By mid April, we had settled on a location. Almost at the last post, Greg had identified a contact who was happy to move out of his flat for two weekends. The photos of the place looked pretty good.

 

The environment was interesting, although the bathroom was rather small. The cost to us would be £1200, including time for a camera test and shooting dates. The location we had was the best that we could get, although it was still far from ideal. Even with the luxury of using a tiny camera, the shoot would be busy; so many people were involved with so much equipment. There was no real storage space, plus it was high up in a block of flats which would have been physically nightmarish for loading and unloading, as well as time consuming. By this point the budget was really getting out of hand, (and we still had no real idea of the costs to come), but we knew we just needed to commit.

 

And then, at the last minute, (the day before the make-up test), Ian was contacted by Jack Burnford, the original director for the project. Ian had asked whether we might be able to shoot in his home months previously, but understandably, Jack had been worried about this. As a director, he knew realistically what this would entail – having your living space taken over for 4, 10 hour camera days, heavy equipment maneuvering past paintwork, 20 sets of feet tramping endlessly through your house.

 

Ian and Jack discussed the predicament – and Jack unexpectedly volunteered to let us film in his flat for nothing in exchange for coming back on board as co-director. It was perfect. The bathroom in his house was large – the bath had bags of personality. There was an enormous garage for storing all the equipment. Before we knew it, the make-up test was diversted to Jack’s house in Barnes.

 

If this had not happened, I doubt we would have been able to finish the film. Having the cost of location totally removed was one thing, but as the shoot progressed, we quickly found herself over the projected budget without the cost of location factored in. In future, I would anticipate that on a low budget, location will hold the same weight as actors before moving ahead with a production schedule. Without money, you need to be calling in favours for locations before you even think about moving ahead with the production schedule.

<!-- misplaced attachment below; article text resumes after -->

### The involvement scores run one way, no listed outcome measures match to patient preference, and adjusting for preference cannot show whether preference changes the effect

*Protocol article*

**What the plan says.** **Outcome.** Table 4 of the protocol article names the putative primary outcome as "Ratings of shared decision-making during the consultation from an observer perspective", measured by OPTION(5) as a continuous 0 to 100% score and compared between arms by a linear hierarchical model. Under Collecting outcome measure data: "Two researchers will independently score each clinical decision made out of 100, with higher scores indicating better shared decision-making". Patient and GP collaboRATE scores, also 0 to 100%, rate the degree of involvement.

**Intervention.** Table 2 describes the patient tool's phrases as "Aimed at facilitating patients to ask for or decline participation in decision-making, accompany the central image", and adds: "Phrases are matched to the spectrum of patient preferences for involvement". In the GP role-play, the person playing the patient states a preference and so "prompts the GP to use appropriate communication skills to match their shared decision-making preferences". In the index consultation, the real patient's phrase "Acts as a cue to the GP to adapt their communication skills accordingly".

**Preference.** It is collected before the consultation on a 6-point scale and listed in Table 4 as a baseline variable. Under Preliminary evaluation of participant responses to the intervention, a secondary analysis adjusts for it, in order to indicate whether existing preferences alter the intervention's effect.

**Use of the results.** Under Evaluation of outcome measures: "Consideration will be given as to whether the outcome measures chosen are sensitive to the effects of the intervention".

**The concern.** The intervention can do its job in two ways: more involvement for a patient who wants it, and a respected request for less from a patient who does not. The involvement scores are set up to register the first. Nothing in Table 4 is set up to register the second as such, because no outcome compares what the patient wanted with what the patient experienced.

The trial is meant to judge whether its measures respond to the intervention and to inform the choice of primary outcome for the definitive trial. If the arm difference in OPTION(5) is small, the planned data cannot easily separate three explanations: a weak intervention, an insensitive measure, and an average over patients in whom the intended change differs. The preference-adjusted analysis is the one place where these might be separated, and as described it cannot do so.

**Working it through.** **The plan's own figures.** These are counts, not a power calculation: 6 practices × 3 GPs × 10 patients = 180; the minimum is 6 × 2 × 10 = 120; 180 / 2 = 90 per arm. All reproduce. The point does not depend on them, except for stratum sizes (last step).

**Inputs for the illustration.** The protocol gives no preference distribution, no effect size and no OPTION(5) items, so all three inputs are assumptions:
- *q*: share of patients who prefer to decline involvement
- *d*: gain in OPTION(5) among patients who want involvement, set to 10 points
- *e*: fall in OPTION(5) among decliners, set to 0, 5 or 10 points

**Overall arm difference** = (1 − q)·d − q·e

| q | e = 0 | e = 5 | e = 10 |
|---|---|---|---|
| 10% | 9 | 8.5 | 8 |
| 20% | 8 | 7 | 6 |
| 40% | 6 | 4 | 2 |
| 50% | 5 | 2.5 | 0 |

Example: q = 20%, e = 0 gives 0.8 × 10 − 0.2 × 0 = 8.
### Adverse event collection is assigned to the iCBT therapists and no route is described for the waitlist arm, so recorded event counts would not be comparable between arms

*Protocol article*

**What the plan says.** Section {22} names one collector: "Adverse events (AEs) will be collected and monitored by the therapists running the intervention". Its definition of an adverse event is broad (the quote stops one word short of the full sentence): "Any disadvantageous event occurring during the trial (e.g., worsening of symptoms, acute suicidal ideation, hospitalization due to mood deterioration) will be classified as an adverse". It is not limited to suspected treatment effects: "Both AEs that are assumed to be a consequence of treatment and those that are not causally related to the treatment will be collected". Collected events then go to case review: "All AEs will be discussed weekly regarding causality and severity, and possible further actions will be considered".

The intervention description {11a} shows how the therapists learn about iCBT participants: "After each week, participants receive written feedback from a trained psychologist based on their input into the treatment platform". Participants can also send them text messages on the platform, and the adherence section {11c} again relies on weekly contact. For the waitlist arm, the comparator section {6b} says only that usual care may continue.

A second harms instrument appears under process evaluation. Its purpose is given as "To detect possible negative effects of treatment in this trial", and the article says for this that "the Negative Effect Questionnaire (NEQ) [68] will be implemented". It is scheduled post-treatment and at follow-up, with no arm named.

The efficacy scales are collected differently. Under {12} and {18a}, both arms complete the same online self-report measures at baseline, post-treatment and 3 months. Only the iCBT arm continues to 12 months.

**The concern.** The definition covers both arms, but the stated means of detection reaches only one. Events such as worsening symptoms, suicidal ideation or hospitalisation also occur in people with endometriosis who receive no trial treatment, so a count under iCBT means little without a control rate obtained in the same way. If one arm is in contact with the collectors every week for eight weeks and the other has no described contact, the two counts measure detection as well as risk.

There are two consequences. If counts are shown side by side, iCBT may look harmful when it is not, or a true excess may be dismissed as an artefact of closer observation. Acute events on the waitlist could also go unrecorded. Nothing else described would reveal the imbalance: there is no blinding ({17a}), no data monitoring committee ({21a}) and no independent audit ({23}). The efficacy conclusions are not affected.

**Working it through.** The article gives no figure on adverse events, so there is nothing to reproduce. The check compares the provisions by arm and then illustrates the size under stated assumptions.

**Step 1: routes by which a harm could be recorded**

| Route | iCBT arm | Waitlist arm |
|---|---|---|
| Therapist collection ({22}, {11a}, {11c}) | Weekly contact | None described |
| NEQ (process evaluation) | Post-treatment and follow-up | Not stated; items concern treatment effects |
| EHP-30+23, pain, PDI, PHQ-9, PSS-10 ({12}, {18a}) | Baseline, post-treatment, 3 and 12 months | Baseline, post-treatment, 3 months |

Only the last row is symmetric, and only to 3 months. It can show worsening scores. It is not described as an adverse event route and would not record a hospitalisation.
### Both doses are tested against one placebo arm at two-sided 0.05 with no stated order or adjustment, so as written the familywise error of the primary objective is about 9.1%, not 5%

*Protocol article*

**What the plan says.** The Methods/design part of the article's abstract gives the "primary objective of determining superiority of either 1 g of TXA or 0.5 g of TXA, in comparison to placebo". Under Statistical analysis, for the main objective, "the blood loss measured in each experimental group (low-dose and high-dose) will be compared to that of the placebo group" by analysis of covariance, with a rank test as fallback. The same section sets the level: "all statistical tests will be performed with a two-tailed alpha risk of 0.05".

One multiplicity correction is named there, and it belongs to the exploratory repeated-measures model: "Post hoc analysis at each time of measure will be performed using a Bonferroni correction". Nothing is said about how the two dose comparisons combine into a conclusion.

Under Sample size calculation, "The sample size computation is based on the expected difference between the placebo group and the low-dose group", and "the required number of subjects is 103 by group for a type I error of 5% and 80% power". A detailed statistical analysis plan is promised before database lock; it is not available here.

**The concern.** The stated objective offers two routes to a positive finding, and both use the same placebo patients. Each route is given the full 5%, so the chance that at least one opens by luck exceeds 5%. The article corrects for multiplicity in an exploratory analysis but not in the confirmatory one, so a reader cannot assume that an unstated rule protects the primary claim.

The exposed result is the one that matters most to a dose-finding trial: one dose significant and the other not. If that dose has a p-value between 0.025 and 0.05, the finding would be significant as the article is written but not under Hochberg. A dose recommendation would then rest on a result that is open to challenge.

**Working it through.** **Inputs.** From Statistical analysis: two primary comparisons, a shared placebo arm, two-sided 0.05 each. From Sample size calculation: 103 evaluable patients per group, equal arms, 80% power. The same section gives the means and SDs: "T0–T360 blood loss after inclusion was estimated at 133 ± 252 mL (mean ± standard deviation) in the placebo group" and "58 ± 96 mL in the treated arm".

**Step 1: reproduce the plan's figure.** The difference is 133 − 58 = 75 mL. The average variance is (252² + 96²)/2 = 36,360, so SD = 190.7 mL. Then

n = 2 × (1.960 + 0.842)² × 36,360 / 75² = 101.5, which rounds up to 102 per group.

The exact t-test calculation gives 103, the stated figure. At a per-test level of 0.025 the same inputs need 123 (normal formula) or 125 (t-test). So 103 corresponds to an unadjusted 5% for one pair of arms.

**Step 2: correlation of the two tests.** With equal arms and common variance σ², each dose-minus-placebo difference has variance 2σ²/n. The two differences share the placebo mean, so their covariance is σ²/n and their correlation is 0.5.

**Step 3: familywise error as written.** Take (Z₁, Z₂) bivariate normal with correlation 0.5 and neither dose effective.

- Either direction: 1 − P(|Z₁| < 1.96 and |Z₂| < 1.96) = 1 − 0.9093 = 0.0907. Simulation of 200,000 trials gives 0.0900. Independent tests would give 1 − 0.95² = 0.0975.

And then – on a bright, fresh day in April,moving from a load of people who had never met temailing each other, to ‘stuff happpening’ peole taking photos, trying makeup,

 

After five or ten minutes, the house was suddenly filled with people measuring things, (actors as well as furniture) checking for reflections, moving stuff about, clambering on furniture and taking photographs. In a sense it was all very obvious what needed to take place, but it was a huge, and strange psychological departure for me.

 

This was the first inkling I had that being a writer on set was quite an unusual thing to happen. At this juncture, it was now apparent that all the ideas from the scrip had been filtered down, broken up into schedules, modules, units of meaning, practical physical directions. As much as I thought the piece was inside my own head, it became totally clear that it was not, that the best thing I could do was sit back and let things happen. For the first time in the whole of the process, it looked like the thing was actually going to happen.

 

In the interim between the makeup test and the first days of shooting, Ian and I joyously tested everyone’s patience by hiballing new script revisions back and forth. Again, very much at the last minute, we ended up with scene list – but due to chaos of trying to finalise our creative ideas, we didn’t have the practical backup – a shotlist. While we had a list of the scenes we wanted to film, (we started by doing everything in the bathroom first), the storyboard was still an admubration – something to give shape to the whole process. It soon became apparent why this was so important. (CAREFUL: NOW)

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One Response to “Making ‘Get Well Soon’ Part 7.”

  1. […] the “Making of” blog posts: – 1 / 2 / 3 / 4 / 5 / 6 / 7 / 8 / 9 / 10 / 11 / 12 / 13 / 14 Like this:LikeBe the first to like this […]